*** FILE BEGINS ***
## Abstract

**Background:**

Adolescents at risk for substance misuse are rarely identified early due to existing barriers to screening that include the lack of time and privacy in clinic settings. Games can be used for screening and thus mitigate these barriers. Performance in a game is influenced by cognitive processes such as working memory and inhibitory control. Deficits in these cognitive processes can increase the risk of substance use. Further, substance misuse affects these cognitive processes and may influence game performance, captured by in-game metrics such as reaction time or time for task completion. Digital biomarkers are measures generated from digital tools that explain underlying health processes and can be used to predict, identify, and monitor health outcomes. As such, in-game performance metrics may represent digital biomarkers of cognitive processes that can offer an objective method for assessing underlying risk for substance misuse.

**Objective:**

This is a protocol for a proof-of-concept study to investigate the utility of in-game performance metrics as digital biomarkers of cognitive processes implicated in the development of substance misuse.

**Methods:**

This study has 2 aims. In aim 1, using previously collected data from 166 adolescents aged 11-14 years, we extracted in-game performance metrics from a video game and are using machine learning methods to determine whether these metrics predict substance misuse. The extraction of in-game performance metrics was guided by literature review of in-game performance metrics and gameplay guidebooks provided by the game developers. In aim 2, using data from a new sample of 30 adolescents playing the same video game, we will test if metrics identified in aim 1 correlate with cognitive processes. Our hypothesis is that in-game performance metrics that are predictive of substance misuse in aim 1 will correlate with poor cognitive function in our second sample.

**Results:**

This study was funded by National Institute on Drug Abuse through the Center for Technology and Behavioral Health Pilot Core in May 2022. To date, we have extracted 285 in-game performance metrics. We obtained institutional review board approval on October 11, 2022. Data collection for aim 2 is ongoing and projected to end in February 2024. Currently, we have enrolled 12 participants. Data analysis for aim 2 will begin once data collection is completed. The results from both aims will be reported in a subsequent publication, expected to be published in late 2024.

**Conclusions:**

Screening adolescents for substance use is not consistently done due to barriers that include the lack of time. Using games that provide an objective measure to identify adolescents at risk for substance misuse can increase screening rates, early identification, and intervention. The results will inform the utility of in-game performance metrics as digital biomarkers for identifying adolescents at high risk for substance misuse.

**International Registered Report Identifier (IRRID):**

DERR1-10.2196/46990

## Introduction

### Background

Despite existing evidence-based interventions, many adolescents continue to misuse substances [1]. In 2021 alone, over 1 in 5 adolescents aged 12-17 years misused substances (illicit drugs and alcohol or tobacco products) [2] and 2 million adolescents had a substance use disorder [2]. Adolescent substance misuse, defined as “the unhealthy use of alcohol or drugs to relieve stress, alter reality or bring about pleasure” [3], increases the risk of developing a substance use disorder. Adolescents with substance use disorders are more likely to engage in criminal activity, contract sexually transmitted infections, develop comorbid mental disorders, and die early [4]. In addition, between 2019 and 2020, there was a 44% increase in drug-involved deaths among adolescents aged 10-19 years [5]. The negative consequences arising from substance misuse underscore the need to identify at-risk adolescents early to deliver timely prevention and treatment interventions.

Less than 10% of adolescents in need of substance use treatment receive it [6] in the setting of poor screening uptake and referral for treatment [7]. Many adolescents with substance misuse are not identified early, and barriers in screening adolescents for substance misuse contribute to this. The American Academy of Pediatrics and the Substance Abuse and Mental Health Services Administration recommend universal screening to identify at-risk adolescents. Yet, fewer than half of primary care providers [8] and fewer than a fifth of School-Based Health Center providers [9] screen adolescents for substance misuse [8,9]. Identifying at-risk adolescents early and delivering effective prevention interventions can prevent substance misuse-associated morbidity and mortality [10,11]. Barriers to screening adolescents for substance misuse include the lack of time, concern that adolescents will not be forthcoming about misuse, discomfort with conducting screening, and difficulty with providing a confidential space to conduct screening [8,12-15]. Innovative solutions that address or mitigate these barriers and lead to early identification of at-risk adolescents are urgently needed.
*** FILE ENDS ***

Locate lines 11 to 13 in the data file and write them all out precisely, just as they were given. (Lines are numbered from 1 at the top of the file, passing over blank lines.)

Screening adolescents for substance use is not consistently done due to barriers that include the lack of time. Using games that provide an objective measure to identify adolescents at risk for substance misuse can increase screening rates, early identification, and intervention. The results will inform the utility of in-game performance metrics as digital biomarkers for identifying adolescents at high risk for substance misuse.

**International Registered Report Identifier (IRRID):**

DERR1-10.2196/46990